BAKU -- Niko, a 27-year-old gay epileptic from Baku, recalls being beaten, tortured with electric shocks, and raped by four police officers who detained him during a crackdown on homosexuals in Azerbaijan.
“They raped me anally and orally,” says Niko, who asks that his real name not be used because he fears for his life. “The police forced me to swallow their sperm.”
Then, he says, he was raped with a police truncheon. “They rammed the truncheon in my anus and I had an epileptic seizure,” Niko says. “I don’t remember what happened after that. When I woke up, I wasn’t even able to walk.”
For the next 10 days, Niko remained in custody, where he says the torture continued. After his release in late September, he spent nearly two months trying to stay out of the sight of police who knew about his sexual orientation. But by mid-November, Niko says, he had been victimized four more times by police officers extorting bribes from him or forcing him to perform oral sex in order to avoid being charged again with "refusing police orders."
Still recovering from shock, he tells RFE/RL about his desperation to leave Azerbaijan and start a new life elsewhere. International human rights groups say Azerbaijan’s crackdown echoes similar roundups during 2017 in Russia’s North Caucasus region of Chechnya.
In both places, suspected homosexuals were detained, brutally abused, and forced to name other gays who, in many cases, received similar treatment as the crackdowns widened.
Amnesty International says it thinks about 100 homosexuals were rounded up in Azerbaijan’s operation during the last half of September, which the government said was necessary to contain sexually transmitted diseases and improve “morality.”
In Chechnya, the rights group says, well over 100 people were detained and tortured, and at least three were killed. Chechnya’s government denies the roundups ever happened there. But Amnesty International and Human Rights Watch (HRW) say evidence of the Chechnya operations is undeniable -- with reports of the violence shocking the world. Niko tells RFE/RL he was “really shaken” last spring when he first heard about Chechnya’s crackdown. "I felt really terrible,” he says. “There was a sudden fear in my heart. But I didn’t think it would happen in Azerbaijan to the same extent. I never imagined the recent crackdown here could be that brutal."
Growing Repression, Violence
Rights groups say the increased repression and violence against lesbian, gay, bisexual, and transgender (LGBT) people in former Soviet republics has been encouraged by Russia’s 2013 law criminalizing the distribution to minors of “distorted ideas about the equal social value of traditional and nontraditional sexual relationships.”
In October, in the Samara region on Russia's Volga River, 27-year-old LGBT rights activist Yevdokia Romanova was convicted and fined under what critics have dubbed the "gay propaganda” law -- despite a June ruling by the European Court of Human Rights (ECHR) that the legislation violates the European Convention on Human Rights.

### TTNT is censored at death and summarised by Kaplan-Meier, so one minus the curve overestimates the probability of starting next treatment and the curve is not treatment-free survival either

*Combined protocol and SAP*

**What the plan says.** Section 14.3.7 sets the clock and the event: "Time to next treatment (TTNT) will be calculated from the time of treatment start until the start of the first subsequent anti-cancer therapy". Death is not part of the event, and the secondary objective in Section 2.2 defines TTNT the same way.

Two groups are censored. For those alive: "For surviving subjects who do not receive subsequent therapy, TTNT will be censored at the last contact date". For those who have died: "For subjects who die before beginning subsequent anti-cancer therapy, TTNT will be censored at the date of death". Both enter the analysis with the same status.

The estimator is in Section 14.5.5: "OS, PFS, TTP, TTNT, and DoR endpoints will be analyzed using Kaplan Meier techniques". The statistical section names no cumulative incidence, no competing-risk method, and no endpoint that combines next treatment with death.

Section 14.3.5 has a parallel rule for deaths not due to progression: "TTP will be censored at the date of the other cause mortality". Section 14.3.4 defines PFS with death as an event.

Romanova had posted links on social media to the website of a LGBT rights youth coalition and Western reports on the LGBT movement -- including a BuzzFeed article about an LGBT-rights protest in St. Petersburg. Denis Krivosheyev, Amnesty International’s deputy director for Europe and Central Asia, describes Romanova’s case as “a sad illustration of the desperate circumstances currently faced” by LGBT activists in Russia.
“Even the simple freedom to share an online story with friends is now limited by legislation that is blatantly discriminatory and homophobic,” Krivosheyev says. Krivosheyev tells RFE/RL that the 2013 law initially encouraged a wave of homophobic attacks across Russia that, by 2017, had spread to other former Soviet republics in the form of official crackdowns, discrimination, and mob violence. In Uzbekistan, where homosexuality is a crime, self-declared “vigilantes” have posed on social media to win the trust of gay men and lure them to meeting places.
Erbulat, a gay friend of the victim of one attack that was recorded and posted online by a homophobic gang, tells RFE/RL there have been many similar attacks recently against homosexuals in Uzbekistan but victims are scared to call police.
"I also was attacked, threatened, and humiliated in such a video," Erbulat says. "I barely escaped them alive. But if I had reported that to the police, they would have laughed at me. They're homophobes, too."
Although Tajikistan rescinded its Soviet-era law against homosexuality in 1998, its government continues to subject gay men to discrimination and rights abuses. It also has forced groups that defend gay rights to stop operating.
In October, the Tajik Prosecutor-General’s Office announced it had compiled a list of what it said were 367 gay men and women in the country “in order to protect their safety and to prevent the transmission of sexually transmitted diseases.”
But Firuz, a 30-year-old gay man from Dushanbe, tells RFE/RL the LGBT community fears Tajikistan’s “gay registry” will be used for future crackdowns like those in Chechnya and Azerbaijan.
“The government’s mind-set is above the law in this situation. They answer only to themselves,” says Firuz, who was added to the registry and underwent forced medical examinations after he was detained during a police raid on a Dushanbe nightclub.